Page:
Is your iPhone app plagued by slowdown when attempting to scroll down pages? Does the animation hit lag? Twitter could have potentially hit similar problems with their newest app update for iPhone, but avoided it with some simple tweaking.
Twitter’s engineering blog addressed the concern above in a blog post titled, “Simple Strategies for Smooth Animation on the iPhone.” The entry explains what causes slowdown in animation on the iPhone, how they avoided it and what others can do to make their apps run smoother on the device.
The post first explains how the iPhone handles animation. They say that animation on the iPhone is powered by Core animation layers. The GPU is not optimized to animate layers, so the CPU handles all the cell drawing. It then hands off the rest of it to the GPU as a texture to be displayed on your screen.
The problems with can come from two sources – either the GPU is being overloaded with too many operations or the CPU is not drawing the cell fast enough.
The team displays a simple short tweet as an example for how they fixed the problem of a GPU being overworked. Under normal circumstances, every element of the tweet from the avatar to the text would have to be drawn as separate cells by the CPU. The Twitter team fixed this problem by compiling all the text and the image into a single cell. This reduced the amount of work the CPU and GPU had to do.
Another way to reduce lag is to avoid blending. They point out that tweets on the iOS app have a “drop shadow on top of a subtle textured background.” They avoided the problem of blending by “reducing the area Core Animation has to consider non-opaque, by splitting the shadow areas from content area of the cell.”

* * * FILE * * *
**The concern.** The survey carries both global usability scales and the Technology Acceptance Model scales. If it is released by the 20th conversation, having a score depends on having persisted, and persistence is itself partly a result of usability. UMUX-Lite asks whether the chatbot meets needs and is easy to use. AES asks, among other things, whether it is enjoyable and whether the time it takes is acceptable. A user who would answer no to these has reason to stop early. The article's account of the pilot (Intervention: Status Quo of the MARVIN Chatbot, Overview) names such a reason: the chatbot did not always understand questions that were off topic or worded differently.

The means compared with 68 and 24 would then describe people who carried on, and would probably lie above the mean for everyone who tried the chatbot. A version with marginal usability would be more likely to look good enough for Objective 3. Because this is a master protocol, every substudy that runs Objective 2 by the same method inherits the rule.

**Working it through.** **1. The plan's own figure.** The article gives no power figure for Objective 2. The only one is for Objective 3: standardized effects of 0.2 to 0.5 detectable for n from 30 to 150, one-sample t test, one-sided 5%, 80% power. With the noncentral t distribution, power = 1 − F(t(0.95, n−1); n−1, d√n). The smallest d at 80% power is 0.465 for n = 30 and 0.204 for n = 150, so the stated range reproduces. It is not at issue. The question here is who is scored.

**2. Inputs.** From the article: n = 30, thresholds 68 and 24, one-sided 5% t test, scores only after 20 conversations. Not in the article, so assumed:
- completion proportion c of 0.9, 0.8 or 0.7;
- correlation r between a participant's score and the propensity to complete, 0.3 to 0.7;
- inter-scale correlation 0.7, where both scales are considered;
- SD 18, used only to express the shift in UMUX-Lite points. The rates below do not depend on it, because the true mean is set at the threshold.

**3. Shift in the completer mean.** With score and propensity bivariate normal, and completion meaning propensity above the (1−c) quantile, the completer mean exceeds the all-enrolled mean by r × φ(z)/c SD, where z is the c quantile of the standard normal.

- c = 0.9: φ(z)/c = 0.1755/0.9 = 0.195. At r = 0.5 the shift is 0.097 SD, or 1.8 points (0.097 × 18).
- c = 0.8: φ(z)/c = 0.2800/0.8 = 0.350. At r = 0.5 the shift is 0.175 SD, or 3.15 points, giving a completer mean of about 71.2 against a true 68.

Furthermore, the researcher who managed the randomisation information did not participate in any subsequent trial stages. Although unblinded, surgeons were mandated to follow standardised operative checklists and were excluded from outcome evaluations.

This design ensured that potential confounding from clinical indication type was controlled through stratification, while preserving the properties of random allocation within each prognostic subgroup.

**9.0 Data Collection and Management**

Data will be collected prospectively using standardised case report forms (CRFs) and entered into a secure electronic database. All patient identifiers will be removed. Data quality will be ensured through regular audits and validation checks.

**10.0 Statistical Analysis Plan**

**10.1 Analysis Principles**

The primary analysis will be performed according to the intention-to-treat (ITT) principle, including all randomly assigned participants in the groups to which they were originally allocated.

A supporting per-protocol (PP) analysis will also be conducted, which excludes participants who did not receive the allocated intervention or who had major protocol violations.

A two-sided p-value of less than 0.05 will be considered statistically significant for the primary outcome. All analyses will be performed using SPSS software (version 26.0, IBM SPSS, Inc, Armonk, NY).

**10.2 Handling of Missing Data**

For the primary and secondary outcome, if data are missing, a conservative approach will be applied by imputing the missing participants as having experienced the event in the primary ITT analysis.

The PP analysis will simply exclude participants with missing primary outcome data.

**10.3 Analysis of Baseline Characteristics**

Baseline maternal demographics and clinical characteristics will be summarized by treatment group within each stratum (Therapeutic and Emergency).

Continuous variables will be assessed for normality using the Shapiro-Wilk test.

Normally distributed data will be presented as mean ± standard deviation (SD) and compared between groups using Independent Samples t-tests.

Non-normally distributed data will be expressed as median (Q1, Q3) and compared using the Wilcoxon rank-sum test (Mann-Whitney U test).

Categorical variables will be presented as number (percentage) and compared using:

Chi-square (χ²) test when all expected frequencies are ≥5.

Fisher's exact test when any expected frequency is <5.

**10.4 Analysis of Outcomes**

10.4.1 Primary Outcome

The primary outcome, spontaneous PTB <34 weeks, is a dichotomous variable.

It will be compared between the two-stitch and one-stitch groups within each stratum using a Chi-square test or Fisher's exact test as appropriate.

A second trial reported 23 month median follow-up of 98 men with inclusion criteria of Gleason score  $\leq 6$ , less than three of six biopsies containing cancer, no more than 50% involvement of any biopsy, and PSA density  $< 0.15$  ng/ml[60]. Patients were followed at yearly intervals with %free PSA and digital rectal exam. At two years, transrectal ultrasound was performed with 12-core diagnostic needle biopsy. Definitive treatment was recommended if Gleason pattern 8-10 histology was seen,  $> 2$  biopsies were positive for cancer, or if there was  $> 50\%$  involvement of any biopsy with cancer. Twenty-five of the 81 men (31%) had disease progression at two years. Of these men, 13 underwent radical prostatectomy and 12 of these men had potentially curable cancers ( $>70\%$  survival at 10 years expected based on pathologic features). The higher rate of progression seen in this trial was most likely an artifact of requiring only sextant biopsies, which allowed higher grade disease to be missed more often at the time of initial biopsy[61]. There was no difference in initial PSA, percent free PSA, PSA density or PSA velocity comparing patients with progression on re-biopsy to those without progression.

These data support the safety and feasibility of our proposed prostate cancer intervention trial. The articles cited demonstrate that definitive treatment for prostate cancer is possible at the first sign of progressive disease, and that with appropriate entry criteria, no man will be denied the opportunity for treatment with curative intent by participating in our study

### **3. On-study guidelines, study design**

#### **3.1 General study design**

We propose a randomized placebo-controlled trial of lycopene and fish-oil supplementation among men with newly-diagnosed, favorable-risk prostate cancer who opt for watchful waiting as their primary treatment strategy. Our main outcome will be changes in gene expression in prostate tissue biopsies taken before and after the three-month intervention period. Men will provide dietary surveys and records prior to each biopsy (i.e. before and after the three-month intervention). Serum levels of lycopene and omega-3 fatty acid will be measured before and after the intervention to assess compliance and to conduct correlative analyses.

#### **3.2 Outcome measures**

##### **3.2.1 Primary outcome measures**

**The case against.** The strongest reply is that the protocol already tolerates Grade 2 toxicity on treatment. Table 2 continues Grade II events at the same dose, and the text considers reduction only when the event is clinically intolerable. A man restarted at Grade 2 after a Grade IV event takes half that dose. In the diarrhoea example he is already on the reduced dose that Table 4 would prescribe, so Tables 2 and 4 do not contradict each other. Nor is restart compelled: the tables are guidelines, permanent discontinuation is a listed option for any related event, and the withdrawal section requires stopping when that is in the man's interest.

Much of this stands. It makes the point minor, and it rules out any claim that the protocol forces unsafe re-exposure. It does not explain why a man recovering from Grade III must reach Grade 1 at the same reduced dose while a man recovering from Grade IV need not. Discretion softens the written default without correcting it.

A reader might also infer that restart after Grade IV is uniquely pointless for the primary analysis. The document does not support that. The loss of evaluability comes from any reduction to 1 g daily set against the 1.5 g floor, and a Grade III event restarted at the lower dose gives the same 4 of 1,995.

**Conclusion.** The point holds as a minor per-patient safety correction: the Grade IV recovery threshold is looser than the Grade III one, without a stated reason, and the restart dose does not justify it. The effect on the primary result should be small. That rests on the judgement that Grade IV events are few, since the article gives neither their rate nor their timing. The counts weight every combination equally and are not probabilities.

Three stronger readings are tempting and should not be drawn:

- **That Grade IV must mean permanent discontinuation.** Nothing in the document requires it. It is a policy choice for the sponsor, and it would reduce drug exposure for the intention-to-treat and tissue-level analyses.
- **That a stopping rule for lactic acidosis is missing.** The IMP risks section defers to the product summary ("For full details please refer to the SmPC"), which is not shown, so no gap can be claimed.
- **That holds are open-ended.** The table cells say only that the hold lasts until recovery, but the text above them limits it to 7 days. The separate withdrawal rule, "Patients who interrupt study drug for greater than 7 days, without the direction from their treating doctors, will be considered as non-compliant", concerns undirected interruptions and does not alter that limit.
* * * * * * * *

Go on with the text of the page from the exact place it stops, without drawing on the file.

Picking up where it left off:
They also suggest that developers check for pixel alignment. If the the width of the pixels is set an odd number, the program will set out to apply anti-aliasing to smooth out the edges. Anti-aliasing is one of the most expensive operations to operate on GPUs.
The team goes on to provide some code that will help solve an animation problem called a “pop” that occurs when a cell is about to scroll into view. They say that a cell only has 17 milliseconds “to provide content before you’ve dropped a frame.”
At the end, they point out that sometimes you just can’t apply any tricks to make animation go smoothly. The biggest problem comes from pictures in the “Discover” tab on Twitter for iOS. They succeeded in keeping smooth animation on these pictures by turning them into a pre-rendered image and storing them in a cache.
Hopefully these tips will help you to develop smoothly animated apps for the iPhone. I don’t know much about app development, but I know that a smooth framerate in video games keeps the player invested. I’m going to assume it’s the same in the app development world.